The people of Santo Domingo Pueblo have been in the general area of the Pajarito Plateau since the late 1200s CE. Back then they were a mixed group of Keresan-speaking migrants from the Four Corners area looking for a safer and better place to live. Many of them were in Frijoles Canyon between about 1300 and 1500 CE. That's the date archaeologists have put on the cliff dwellings and on Tyuonyi pueblo in the floor of the canyon. A very bad drought in the 1400s forced many people out of the area and down to the Rio Grande.
Once at the Rio Grande, they couldn't go north: that's where the Tewa were agregating. To the south there was some space before they came to the Tiwa pueblos in the Middle Rio Grande. As they went downstream, those that went up to the edges of the Tiwa area sorted out into the San Felipe tribe. Their first pueblos were mostly built on the western side of the Rio Grande, well away from the Tiwa pueblos east of the river and a bit further south in the valley.
Others at the Rio Grande chose not to cross the river and stayed north of the San Felipe people. They became the Cochiti tribe. Those who crossed the river to the farmlands on the east side became the Santo Domingo tribe. Because they were all living next to farmland that was hardly defensible, they also built much more defensible masonry pueblos atop some of the mesas that line the western side of the Rio Grande Valley.
Living next to the farmland along the Rio Grande turned out to be risky at times. Previous villages were destroyed by floods in 1606, 1700 and 1855, causing the residents to move to higher ground and rebuild. The present village came together organically around 1866. The present mission church was built in 1899.
The Santo Domingo people were participants in the Pueblo Revolt of 1680. In 1681, Antonio Otermin (Spanish Governor of the Province) led a punitive mission against Santo Domingo, only to arrive and find the pueblo deserted: the people had moved to the mountain stronghold at Cieneguilla with their Cochiti Pueblo neighbors. Otermin had the village burned before moving on.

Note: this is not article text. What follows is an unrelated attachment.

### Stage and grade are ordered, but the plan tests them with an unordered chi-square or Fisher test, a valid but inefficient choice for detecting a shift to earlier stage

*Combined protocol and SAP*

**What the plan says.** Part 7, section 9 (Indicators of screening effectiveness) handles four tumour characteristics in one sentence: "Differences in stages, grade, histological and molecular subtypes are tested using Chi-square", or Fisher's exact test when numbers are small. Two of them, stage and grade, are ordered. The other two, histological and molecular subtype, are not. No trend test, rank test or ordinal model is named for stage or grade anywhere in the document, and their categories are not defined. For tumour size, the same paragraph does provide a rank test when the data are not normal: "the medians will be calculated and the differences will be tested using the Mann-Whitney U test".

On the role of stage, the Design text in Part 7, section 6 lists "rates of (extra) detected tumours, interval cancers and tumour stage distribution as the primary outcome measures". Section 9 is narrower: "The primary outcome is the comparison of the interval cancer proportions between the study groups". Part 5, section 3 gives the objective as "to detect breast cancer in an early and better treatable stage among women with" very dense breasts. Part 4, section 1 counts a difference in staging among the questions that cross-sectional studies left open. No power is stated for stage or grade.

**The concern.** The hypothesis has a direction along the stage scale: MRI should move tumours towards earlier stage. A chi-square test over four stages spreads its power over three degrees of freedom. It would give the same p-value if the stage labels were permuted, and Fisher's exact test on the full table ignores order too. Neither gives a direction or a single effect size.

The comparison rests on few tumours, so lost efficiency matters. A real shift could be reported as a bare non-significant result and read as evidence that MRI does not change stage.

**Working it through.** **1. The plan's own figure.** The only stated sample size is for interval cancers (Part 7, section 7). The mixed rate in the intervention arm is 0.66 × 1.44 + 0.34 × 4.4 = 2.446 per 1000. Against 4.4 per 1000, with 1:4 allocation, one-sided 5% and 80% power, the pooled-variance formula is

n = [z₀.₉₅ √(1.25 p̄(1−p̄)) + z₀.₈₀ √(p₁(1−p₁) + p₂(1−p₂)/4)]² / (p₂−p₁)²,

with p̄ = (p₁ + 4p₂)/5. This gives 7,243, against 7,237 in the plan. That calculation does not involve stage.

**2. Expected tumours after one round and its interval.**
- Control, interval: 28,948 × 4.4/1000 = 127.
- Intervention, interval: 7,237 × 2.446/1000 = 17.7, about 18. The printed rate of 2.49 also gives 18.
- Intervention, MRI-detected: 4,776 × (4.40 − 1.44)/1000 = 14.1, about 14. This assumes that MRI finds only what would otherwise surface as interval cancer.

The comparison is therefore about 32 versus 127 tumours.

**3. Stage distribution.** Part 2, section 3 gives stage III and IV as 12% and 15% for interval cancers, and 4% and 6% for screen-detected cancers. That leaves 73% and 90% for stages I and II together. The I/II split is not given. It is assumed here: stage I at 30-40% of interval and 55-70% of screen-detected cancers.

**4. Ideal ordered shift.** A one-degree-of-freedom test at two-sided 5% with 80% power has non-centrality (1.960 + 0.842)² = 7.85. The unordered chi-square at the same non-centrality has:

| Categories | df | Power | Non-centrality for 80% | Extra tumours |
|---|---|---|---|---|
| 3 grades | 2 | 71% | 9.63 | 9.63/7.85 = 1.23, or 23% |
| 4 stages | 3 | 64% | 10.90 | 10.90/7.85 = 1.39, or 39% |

When Don Diego de Vargas arrived in the area in 1692 he attacked Cieneguilla and burned it, too. Many of the survivors fled west and south to Acoma, Zuni and Hopi. Most of those only stayed a short while before moving to Laguna when it was being established. Eventually, though, most returned to the present area of Santo Domingo and started over again.
When the Spanish returned after the 1680 Revolt, they cut the people off from their source of lead for making lead glazed decorations on their pottery. That was the one thing they had for trade purposes. By the late 1690s, the Southern Tewa people living in the Santa Fe River Basin area (over the ridge from the Galisteo Basin) were headed back north: life had gotten too hard, the times were too dry. The Galisteo Basin, populated by descendants of Santo Domingo, proved to be too dry and rainfall too fickle. Add in the damage from Spanish-borne diseases and it was time. Those in the Santa Fe Basin headed north and then west, ending up a few years later at Hano on First Mesa in Tusayan. Those more south in the Galisteo River drainage went downstream along the creek and were taken in by their Santo Domingo cousins.
Kewa Polychrome seems to have developed in the 1880s and has been a mainstay of pottery design in the pueblo ever since. The style features black geometric designs in vertical panels painted on a cream-colored slip body with a solid red slip underneath.
The Aguilar family started a "reverse painting" trend around 1910 by covering the cream-colored slip almost entirely with black and red. Today's polychrome designs feature animals, leaves and flowers. It is strictly forbidden to paint human forms or sacred symbols on any pottery that isn't meant to be ceremonial pottery.
There were very few potters in the pueblo in the early 1900s as most people were making jewelry. Santana Melchor, taught the art of pottery making by her mother, began making pieces in the 1920s and by 1945 she was the most prominent potter at Santo Domingo. She also taught the traditional art to her children and grandchildren. However, it seems the recent revival in Santo Domingo pottery began in the 1970s when Robert Tenorio, originally of a jewelry-making lineage, learned the basics of pottery making from his aunt, Andrea Ortiz. When he went to the Institute for American Indian Arts, he was enrolled in silversmithing but spent more time in the ceramics classes. When he finished school, he became a full-time potter. Over the years since, he has revived many of the traditional Kewa styles and passed his art on to more of his family. He has also inspired others within the pueblo to learn to make Santo Domingo pottery again.